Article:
Because most philosophies that frown on reproduction don't survive.

Friday, May 03, 2013

First World Problems

I have the day off and given the season my plan for the afternoon is to catch up on a bunch of yard work. I'm not a yard perfectionist by any stretch. Nor do we live in one of those neighborhoods which tries to enforce lawn and garden perfection. But when one owns a lawn, one wants it to look nice. And as it's finally creeping up on the frost date, I want to be able to turn my attention to the vegetable garden in the next couple weeks.

What is more, now that I work for a company that sells lawn and garden products, and my neighbors know this, I feel a certain duty to not look utterly disgraceful. And I have this sense that somehow I'm staying in touch with my hard working middle class roots by doing all my own outside work and not being one of "those people" who hire someone to do it.

There's a lot of worry about "those people" at work, since they don't buy consumer lawn and garden care products. They may put down week killers and insect killer and fertilizers, but they're likely to buy in bulk and go with commodity brands. They don't buy the top shelf products.

This week I had a new employee starting on my team who hails from the Republic of Congo. One of the first steps is getting to know the products, so in the afternoon I took him out to Home Depot and Lowes to look over the relevant sections of the store and discuss the industry. After an hour of touring the garden section he asked me whether the company sold much into the developing world. We don't. He nodded and observed it seemed hard to imagine people back home buying plant food specially formulated for orchids or fertilizers that make your lawn greener while killing weeds.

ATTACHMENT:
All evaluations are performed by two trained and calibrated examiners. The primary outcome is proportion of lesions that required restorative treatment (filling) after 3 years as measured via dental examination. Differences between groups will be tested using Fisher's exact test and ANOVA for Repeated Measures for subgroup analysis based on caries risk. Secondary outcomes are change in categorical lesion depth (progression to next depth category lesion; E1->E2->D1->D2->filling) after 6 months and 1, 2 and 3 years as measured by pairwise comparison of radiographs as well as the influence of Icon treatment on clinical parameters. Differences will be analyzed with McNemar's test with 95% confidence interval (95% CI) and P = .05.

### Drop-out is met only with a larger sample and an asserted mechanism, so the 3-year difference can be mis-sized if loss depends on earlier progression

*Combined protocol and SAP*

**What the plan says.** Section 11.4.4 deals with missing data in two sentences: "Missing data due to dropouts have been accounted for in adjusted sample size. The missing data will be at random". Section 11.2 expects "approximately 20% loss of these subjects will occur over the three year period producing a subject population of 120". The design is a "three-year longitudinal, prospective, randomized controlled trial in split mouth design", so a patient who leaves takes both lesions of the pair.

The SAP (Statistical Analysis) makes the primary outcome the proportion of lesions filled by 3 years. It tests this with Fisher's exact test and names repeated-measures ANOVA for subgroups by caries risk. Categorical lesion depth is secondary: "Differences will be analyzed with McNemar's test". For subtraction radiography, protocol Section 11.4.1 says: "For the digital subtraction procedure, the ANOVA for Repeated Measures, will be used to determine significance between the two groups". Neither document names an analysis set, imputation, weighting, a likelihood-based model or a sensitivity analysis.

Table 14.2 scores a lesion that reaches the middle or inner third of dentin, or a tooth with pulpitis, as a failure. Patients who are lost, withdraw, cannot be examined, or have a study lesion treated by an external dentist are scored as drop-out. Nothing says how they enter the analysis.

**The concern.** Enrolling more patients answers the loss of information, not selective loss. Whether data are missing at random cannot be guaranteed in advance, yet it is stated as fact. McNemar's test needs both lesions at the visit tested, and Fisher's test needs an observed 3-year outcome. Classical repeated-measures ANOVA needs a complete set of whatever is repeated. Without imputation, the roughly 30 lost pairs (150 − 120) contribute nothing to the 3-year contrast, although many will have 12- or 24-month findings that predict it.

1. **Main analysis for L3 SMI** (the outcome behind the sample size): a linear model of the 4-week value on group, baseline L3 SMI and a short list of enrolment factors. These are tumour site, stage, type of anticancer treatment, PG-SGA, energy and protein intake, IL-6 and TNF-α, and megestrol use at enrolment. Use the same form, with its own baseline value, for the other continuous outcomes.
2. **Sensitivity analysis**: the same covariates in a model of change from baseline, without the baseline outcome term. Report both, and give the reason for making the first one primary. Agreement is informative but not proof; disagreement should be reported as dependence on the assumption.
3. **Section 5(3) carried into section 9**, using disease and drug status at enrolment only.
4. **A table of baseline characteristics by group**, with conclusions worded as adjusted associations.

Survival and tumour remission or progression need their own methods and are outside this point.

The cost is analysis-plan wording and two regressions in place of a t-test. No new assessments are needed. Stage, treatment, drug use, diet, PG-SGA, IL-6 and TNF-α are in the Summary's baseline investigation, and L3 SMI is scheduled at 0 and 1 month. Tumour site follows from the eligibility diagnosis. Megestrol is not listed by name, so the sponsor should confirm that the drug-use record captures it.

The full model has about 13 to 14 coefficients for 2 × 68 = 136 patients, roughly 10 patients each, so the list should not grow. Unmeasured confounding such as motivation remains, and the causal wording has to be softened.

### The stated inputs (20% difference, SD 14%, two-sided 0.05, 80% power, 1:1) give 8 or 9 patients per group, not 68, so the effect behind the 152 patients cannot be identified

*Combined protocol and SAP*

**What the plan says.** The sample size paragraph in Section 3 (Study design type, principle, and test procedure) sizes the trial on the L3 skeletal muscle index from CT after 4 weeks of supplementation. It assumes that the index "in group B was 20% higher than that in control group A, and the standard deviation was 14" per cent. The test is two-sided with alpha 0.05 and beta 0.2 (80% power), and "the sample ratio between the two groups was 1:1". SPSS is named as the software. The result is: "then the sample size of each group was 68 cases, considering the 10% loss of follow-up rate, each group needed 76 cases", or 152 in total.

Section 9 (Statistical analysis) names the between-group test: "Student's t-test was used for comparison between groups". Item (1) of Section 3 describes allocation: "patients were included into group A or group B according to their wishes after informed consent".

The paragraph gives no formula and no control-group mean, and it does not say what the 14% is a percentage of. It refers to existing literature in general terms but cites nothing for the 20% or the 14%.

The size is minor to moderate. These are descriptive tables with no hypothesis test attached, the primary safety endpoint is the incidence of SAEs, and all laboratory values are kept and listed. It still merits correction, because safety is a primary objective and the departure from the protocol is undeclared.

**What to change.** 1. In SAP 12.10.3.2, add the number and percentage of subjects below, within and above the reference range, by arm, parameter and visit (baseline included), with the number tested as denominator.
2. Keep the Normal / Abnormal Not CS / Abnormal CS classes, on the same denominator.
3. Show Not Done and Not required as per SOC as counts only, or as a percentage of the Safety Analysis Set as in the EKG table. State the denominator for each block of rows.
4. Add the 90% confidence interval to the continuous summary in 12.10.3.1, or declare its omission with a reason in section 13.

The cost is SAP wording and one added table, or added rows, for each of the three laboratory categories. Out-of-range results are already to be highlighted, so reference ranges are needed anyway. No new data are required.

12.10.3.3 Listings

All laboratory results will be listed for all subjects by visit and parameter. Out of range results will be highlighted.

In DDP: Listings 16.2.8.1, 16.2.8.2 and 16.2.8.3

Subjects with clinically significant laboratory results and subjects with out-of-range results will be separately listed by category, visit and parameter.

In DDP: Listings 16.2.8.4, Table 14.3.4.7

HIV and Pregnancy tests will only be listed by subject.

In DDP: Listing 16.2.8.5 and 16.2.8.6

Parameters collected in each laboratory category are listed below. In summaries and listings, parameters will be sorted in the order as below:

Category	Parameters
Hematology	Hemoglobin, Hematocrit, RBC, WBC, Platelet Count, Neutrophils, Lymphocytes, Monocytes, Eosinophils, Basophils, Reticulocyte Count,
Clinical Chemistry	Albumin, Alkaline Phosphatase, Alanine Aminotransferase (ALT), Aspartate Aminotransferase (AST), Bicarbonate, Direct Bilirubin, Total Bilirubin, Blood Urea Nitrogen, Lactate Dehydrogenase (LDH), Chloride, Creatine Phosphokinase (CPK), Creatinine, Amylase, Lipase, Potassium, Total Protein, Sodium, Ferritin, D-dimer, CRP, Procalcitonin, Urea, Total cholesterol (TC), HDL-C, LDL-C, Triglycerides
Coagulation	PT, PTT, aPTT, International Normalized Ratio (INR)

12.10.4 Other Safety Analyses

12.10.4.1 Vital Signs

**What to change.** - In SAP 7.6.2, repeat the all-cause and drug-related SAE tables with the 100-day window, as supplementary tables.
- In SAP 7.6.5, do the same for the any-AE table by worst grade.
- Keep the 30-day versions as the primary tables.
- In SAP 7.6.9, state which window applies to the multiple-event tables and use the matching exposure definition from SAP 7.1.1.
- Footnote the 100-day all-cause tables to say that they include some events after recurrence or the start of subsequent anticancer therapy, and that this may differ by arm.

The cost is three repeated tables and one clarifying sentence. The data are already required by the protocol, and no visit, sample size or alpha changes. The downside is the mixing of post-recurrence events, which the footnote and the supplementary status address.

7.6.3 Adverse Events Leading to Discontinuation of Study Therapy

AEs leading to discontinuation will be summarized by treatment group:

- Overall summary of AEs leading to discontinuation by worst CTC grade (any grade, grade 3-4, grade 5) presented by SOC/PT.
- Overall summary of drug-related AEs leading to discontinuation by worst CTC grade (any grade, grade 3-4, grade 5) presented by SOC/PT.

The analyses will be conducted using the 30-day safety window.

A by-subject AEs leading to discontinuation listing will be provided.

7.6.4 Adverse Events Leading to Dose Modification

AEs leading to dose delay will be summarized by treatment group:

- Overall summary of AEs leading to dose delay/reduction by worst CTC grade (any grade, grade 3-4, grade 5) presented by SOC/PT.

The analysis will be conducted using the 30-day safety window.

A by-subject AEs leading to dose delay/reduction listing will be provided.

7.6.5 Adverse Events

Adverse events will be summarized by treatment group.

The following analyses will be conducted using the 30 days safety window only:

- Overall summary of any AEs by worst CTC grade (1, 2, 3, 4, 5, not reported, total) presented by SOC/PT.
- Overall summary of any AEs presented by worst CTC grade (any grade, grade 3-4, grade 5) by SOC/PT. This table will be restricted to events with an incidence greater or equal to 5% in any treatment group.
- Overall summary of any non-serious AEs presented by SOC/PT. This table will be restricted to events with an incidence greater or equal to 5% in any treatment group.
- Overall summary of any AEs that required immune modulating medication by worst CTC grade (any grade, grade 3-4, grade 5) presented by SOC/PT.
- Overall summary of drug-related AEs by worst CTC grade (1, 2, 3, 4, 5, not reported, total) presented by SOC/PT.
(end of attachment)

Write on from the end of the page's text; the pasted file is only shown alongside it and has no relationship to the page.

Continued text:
I figured that this might be the wrong moment to explain that people worried the US was becoming too affluent to bother with our products. Still, I'll at least have the knowledge that in venturing out to trim my grass and mulch around the new apple tree, I am at least in union with many centuries of oft-mocked Anglo-sphere bourgeois before me.


Jenny said...

So what is your company's take on organic products? Do they see it as a fad to ignore or the wave of the future?

At my house, my husband does all of our lawn and garden work--no outsourcing here. He strives to use completely organic methods in the yard and believes in encouraging mainstream companies to grow their organic lines by buying their organic products.

There are some people in the organic movement who believe in boycotting companies that produce any type of non-organic product, but my husband thinks that is nuts. How are you going to get more people to use organics if the big companies don't make them?

Darwin said...

We have a full organic line, but in general it doesn't sell very well.

From what I've seen of the market research, there are a lot of consumers who say they would like to buy organic products, but then when they actually go to buy a fertilizer or an insect spray, they decide that the conventional product would work better than the organic one and buy the chemicals "just this one time". Then, at the other end, a lot of the folks who are deeply committed to organic products have a pretty DIY approach and so they are using their home compost pile and other home-made supplements rather than buying any products at all.

However, all the forecasts I see show organics continuing to gradually take over share from conventionals, so we try to keep the line healthy even though it's currently not a big money maker.

Jenny said...

All of that makes sense.

Folks are accustomed to the instant results with conventional products while the organic products require patience over time so the soil can build itself.

We are pretty DIY, but still there are products that need to be purchased like bone meal, blood meal, neem oil, and the like. It's always more convenient to be able to buy that stuff in the local big box store than to search it out from obscure locations all over the internet.